A newspaper ad I saw this morning that used the phrase "quantum leap" to promote the company's new technology got me wondering about the origins of the flawed metaphorical meaning.

My background is in Physics, and in the world of science a "quantum leap" or "quantum jump" has a very specific meaning, in which an atom transitions from one energy state to another. The higher states take less energy to achieve, so in science a quantum leap is one that becomes less and less significant. I've always been amused (and bothered, I'll admit) that the metaphorical phrase has come to mean a very large advance, no matter what.

So I just checked the online Oxford English Dictionary, and found their earliest citation for the metaphorical meaning:

1956 H. L. Roberts Russia & Amer. i. 10 The enormous multiplication of power, the ‘quantum leap’ to a new order of magnitude of destruction, is something very real and comprehensible.

It may have been used before, but as far as the OED is concerned, the guilty party is one H.R. Roberts, who wrote a book called "Russia and America" that was published in 1956. However, a quick Google search turns up nothing significant about Mr. or Ms. Roberts.

Anyone know where I can find more?

(By the way, for those interested, the OED's official definition of "quantum leap" in its metaphorical meaning is "A sudden, significant, or very evident (usually large) increase or advance.")
For those of you who are interested, I see that lexicographer [livejournal.com profile] harmless_drudge has posted her thoughts about the 2008 Words of the Year, which are:

New Oxford American Dictionary: hypermiling
Webster's New World Dictionary: overshare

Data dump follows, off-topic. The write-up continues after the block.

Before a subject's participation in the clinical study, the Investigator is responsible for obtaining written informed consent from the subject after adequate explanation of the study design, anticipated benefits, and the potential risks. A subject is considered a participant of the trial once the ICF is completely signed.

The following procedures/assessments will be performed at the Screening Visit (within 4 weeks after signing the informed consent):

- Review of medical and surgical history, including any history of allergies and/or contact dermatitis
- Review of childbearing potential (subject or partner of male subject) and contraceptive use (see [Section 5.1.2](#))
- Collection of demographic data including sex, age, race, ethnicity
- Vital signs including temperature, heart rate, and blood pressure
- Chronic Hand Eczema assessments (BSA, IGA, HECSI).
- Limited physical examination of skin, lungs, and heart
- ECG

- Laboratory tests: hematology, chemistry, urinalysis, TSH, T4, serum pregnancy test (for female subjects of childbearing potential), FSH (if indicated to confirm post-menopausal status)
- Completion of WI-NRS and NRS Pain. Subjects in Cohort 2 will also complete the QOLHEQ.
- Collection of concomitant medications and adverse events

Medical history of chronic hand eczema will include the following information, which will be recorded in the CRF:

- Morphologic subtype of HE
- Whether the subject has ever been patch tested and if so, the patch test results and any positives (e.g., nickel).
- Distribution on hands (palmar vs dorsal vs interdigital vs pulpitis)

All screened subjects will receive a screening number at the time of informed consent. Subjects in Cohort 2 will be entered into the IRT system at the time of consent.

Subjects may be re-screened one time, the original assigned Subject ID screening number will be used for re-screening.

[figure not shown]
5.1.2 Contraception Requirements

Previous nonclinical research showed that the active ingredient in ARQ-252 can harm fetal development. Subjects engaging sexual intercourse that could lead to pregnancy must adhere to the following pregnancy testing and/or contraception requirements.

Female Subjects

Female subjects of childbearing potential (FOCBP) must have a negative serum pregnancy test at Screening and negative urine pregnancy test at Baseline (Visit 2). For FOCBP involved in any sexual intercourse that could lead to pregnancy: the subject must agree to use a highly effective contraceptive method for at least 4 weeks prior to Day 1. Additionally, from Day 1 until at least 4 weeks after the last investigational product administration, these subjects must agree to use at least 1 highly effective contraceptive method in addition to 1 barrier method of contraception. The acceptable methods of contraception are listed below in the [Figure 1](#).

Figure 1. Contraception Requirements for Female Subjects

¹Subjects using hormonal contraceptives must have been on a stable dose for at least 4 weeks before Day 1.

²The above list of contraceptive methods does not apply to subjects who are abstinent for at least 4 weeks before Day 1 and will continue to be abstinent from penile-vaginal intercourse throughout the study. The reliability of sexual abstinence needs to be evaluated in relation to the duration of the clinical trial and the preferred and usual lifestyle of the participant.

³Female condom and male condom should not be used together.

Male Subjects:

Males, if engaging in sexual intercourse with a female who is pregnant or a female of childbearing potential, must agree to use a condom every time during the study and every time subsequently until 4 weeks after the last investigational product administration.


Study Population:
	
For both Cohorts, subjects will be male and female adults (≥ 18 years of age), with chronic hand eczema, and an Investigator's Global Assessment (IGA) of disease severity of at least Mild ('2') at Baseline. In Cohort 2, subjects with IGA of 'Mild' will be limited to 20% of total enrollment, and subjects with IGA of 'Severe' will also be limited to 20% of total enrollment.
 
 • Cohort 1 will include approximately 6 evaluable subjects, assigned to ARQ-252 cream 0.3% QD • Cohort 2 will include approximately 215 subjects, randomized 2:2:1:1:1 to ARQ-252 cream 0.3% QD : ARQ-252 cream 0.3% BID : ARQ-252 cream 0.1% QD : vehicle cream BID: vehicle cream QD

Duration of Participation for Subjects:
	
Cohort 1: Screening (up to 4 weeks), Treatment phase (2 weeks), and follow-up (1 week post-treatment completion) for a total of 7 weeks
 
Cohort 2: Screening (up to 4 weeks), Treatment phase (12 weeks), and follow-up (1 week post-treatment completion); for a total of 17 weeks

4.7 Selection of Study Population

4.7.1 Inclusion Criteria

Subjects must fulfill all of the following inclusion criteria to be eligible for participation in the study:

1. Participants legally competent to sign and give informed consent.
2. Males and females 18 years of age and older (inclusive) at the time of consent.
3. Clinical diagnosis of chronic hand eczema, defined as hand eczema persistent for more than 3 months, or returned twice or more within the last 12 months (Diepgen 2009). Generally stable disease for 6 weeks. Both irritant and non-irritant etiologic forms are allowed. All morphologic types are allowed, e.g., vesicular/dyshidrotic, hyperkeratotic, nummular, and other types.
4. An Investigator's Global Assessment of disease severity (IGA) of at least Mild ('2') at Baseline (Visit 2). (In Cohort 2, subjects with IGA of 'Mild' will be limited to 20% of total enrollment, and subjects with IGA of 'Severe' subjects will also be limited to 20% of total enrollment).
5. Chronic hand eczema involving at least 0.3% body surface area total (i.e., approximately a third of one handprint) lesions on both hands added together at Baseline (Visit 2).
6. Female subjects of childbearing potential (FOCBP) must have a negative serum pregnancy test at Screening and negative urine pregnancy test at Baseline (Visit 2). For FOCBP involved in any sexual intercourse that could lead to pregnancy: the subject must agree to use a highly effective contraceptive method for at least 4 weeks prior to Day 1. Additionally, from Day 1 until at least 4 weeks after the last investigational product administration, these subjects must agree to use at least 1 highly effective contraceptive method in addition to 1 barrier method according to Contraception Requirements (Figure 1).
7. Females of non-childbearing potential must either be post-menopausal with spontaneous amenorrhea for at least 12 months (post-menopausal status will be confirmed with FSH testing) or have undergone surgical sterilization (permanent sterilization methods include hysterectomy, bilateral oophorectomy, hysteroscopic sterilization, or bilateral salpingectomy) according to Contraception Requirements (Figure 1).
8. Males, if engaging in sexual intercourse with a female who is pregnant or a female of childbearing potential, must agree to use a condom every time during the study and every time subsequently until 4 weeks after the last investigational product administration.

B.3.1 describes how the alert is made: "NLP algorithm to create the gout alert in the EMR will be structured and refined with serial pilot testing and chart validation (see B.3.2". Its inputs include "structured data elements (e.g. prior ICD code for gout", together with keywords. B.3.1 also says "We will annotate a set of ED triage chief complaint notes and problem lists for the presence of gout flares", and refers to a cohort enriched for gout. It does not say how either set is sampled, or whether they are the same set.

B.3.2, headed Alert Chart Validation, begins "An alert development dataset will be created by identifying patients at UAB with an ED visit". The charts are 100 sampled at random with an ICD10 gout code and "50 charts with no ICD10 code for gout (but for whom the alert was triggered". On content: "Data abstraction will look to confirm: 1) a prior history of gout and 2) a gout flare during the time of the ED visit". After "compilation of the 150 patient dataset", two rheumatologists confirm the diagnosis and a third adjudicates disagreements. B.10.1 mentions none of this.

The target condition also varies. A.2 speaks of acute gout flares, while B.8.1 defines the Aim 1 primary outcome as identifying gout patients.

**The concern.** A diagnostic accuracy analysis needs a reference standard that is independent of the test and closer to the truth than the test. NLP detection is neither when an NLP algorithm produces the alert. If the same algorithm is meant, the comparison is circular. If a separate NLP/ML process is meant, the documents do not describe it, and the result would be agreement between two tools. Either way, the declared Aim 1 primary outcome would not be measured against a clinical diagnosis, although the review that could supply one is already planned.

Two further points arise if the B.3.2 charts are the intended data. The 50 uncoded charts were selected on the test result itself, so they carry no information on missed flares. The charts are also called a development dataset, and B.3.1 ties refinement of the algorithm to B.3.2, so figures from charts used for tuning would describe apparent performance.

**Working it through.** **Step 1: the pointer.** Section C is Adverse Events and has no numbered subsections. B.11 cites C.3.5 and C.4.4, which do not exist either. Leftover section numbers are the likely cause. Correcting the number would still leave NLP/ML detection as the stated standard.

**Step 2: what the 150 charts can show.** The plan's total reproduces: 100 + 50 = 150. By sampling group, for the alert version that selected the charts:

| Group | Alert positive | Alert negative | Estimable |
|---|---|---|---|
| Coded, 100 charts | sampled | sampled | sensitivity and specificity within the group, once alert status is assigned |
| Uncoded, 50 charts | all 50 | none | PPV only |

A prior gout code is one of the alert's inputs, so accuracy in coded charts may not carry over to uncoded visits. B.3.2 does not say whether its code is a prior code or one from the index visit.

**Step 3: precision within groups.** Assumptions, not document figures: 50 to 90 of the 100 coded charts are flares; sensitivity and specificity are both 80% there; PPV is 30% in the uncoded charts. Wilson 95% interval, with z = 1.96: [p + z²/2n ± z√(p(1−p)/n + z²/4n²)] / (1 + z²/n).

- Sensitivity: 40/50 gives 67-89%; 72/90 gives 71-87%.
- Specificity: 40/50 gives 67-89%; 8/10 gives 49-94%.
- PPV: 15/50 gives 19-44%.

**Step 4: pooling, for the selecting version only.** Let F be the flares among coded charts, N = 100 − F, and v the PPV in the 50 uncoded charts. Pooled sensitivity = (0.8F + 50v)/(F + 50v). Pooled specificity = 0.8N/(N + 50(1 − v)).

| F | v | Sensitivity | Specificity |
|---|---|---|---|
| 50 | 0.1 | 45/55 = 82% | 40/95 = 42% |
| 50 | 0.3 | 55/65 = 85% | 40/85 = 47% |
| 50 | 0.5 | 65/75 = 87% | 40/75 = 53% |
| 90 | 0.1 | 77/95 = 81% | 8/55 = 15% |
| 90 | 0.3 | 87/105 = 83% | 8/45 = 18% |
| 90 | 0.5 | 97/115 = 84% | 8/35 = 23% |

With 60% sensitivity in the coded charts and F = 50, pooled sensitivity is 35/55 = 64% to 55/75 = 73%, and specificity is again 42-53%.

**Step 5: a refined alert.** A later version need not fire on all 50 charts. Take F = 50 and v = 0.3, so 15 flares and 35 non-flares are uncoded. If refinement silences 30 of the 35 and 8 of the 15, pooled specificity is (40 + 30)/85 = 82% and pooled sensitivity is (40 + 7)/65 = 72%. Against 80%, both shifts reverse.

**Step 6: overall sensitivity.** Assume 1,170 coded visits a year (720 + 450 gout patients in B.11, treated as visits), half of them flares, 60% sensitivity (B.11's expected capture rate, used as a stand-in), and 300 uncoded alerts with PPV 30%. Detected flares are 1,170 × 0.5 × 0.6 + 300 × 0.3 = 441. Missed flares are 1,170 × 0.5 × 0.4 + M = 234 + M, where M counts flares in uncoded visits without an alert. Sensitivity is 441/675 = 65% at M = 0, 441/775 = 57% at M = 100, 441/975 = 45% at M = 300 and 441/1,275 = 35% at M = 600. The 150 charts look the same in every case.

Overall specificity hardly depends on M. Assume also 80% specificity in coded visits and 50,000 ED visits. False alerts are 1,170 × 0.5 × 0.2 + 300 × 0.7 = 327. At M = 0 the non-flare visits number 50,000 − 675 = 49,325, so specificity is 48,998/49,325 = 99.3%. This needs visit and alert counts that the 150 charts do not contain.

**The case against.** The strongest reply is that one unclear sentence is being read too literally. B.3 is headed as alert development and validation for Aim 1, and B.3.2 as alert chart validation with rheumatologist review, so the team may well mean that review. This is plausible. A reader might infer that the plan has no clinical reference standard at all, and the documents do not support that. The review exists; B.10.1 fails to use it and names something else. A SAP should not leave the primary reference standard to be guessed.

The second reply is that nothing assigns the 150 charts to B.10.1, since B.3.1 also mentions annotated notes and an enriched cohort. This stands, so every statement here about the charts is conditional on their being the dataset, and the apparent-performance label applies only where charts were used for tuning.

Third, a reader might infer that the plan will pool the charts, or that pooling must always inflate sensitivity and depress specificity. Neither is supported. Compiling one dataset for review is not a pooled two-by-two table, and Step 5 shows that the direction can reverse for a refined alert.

Merriam-Webster: bailout
American Dialect Society: bailout

My own, brief thought? Bailout is too obvious a choice. I'd go with Blagojevich. :-)
So far today, I've seen

Veterans Day

Veteran's Day

Veterans' Day

Which is it?
"You can usually tell that a period of human disquietude has evolved into something of historical dimensions when the lexicographers become involved."
Simon Winchester in today's New York Times
I discovered the sad news today that physicist John Archibald Wheeler had died on Sunday morning at the age of 96.

For those of you who have never heard of him, Wheeler will probably be most remembered by the general public as the one who invented the term "black hole" for a dead star so dense that not even light could escape its gravitational pull. Oppenheimer and Snyder had suggested this possibility out of Einstein's general relativity, and it was at a conference in 1967 that Wheeler came up with the term.

The concept of a star so massive that not even light could escape had been discussed long before the equations of general relativity suggested the possibility, but no one had come up with a good term for the idea. Probably the most well-know phrase before "black hole" was "frozen star," which doesn't quite create the same image in the mind as "black hole" does.

Black holes have become a longtime staple of science fiction; I even used one for my first cover story, "Escape Horizon" (Analog, March 2000).

As someone who studied general relativity as a graduate student, I used Wheeler's classic co-authored textbook on the subject: Gravitation by Misner, Thorne, and Wheeler. It's one of the clearest explanations of general relativity for the physicist that I have ever seen. I also learned some of special relativity out of the classic Spacetime Physics book that Wheeler co-authored with Edwin Taylor; and although I did get to meet Taylor once (when I almost served as his Teaching Assistant), I never did get to meet Wheeler. I wish I had; I understand he was a great teacher. Wheeler was probably the most influential physicist of the 20th century who never won a Nobel Prize, and he deserved one a thousand times over.